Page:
Vin de France: Reconquering the entry-level segment

Friday December 04 2015 by Vitisphere

The low-key title of the conference organised on November 26 during Sitévi in Montpellier by SupAgro-IHEV/INRA, Vinseo, ICV and Anivin – ‘Reducing production costs’ – belied the scope of its content for the French wine industry at large. Designed more as a roadmap for the industry than as a cost accounting exercise, the conference’s aim was to demonstrate both economically and technically that there is an undeniable opening in the marketplace and real necessity to develop non-GI-labelled wines in France. “We need to plant between 10,000 and 20,000 hectares”, claimed Bruno Kessler of Anivin. Just a few days before planting quotas for 2017 are set, his message prompted many questions.

The basic analysis is very straightforward: over the last three years, imports from abroad have regularly increased. In 2015, France is likely to have imported 7.2 million hectolitres, up 9% on 2014. The wine category supporting the growth is non-GIs which account for 4.8 million hectolitres and could be bought in France (in 2013, the amount was 3.2 mhl). “At the moment, wine producers are satisfied – they are successfully increasing prices. But at the same time, substitution is occurring more and more: shipping companies are turning to entry-level foreign wines”, explained Bruno Kessler.  Most of the 1.2 mhl of foreign wine replacing home-grown products are used for entry-level brands that are often re-exported.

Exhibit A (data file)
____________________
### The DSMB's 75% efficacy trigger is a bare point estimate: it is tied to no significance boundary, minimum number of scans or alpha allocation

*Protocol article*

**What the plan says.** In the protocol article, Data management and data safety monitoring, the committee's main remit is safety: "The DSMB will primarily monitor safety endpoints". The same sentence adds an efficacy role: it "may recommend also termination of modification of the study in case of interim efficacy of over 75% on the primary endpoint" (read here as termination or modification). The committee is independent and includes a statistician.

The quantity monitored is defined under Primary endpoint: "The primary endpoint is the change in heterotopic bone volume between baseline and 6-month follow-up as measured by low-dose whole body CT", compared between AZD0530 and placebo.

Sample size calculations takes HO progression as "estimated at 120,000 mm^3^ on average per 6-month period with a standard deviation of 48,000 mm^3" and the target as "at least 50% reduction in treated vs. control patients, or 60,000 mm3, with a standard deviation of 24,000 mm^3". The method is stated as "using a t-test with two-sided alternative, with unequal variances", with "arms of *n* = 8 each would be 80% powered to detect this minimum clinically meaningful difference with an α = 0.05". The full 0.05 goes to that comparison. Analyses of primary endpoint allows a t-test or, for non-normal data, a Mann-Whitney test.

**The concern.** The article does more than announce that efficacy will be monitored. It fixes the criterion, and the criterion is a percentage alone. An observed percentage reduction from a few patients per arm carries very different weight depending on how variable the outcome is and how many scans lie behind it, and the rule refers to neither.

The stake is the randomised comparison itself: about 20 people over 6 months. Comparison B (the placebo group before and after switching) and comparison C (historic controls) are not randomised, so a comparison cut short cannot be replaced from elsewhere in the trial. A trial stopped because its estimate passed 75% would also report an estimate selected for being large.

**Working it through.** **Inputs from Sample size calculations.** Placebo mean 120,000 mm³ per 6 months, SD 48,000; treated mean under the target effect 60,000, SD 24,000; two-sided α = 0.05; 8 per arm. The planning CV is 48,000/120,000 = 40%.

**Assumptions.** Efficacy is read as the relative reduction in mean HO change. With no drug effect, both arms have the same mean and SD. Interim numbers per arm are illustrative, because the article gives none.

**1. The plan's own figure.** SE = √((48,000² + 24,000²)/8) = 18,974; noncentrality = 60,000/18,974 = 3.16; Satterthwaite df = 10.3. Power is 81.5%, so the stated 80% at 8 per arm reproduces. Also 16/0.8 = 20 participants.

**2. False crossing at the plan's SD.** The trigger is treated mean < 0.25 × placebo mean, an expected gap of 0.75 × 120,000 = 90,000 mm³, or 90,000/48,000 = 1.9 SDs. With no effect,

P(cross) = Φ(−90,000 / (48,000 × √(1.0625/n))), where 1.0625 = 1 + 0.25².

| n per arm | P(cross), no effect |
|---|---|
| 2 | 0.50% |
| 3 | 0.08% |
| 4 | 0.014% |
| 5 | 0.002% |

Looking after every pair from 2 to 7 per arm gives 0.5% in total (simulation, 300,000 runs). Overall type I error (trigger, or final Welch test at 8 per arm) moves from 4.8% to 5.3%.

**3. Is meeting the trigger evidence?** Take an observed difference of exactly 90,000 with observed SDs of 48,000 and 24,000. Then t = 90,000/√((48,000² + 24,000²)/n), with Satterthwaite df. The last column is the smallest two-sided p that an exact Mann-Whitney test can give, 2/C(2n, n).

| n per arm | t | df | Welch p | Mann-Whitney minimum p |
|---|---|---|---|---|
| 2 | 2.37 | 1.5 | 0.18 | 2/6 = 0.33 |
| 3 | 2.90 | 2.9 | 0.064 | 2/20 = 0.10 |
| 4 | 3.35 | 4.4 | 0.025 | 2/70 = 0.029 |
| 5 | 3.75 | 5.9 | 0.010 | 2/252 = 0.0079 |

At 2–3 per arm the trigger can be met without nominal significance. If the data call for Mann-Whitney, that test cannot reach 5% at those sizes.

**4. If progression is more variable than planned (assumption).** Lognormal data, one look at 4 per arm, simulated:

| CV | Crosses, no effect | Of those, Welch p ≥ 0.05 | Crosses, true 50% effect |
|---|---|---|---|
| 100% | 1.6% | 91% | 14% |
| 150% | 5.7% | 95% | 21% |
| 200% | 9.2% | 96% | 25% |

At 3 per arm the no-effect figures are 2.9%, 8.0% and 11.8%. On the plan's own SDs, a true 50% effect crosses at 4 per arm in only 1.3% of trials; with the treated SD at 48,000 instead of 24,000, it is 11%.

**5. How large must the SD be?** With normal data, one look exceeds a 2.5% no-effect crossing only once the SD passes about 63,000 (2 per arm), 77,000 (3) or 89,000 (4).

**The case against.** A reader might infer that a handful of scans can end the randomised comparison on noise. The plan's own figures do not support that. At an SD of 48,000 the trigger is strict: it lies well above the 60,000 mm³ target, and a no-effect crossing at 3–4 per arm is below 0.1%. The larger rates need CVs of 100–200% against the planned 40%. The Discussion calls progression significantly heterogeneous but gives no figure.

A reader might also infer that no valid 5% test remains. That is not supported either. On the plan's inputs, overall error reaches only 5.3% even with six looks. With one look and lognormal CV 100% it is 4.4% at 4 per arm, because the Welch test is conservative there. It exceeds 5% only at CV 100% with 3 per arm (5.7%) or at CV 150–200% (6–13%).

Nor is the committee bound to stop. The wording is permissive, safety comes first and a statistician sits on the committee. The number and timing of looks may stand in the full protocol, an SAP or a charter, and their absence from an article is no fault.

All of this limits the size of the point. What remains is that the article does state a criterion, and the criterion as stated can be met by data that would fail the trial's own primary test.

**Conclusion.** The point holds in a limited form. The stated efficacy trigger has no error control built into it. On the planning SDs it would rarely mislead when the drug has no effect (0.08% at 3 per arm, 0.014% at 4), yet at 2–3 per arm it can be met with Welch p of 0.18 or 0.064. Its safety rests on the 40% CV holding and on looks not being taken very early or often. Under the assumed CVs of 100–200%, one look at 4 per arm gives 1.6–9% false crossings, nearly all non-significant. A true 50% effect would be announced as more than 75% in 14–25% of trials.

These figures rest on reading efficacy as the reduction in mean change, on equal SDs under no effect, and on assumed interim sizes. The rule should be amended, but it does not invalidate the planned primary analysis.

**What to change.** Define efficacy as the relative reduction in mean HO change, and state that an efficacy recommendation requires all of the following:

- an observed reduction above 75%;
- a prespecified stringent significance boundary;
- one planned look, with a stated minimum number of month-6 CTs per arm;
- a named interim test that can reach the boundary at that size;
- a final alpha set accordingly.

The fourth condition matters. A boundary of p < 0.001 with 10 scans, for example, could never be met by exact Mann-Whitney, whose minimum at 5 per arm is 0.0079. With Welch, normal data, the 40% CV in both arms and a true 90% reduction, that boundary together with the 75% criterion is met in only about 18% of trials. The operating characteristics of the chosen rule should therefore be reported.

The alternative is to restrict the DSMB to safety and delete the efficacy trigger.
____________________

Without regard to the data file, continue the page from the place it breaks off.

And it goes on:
The trend may even grow to include buyers’ own brands. In this particular segment, there is very little room for manoeuvre when it comes to pricing and even small price increases per hectolitre can have disastrous consequences on purchases because consumers are extremely price-sensitive. For instance, if the psychological price barrier of 10 euros per 5-litre wine box is broken, sales spiral downwards. Similarly, supermarkets are warning producers that the 2-euro price segment for bottled wines is increasingly being deserted as a consequence of French producers moving their wines upmarket. In these times of structural recession, with unemployment failing to improve, entry-level wines are an essential component of the supermarket range, insist retailers.

For the moment, Anivin’s primary ambition is to claw back the 1.2 million hl of foreign wines that have replaced French offerings and to increase French sources of base wines for the sparkling category as 1 million hl are imported to France for this purpose. To be able to achieve this, high-yielding vineyards – in the range of 200 hl/ha – have to be planted. Anivin has decided to offer technical solutions to growers willing to join the scheme, whilst shipping firms are offering to enter into 10-year contracts and provide a guaranteed income of 7,000 to 8,000 euros/ha. At that level, some growers may well be inspired to do so…

 

[Source: Vitisphere; Illustration: Anivin]

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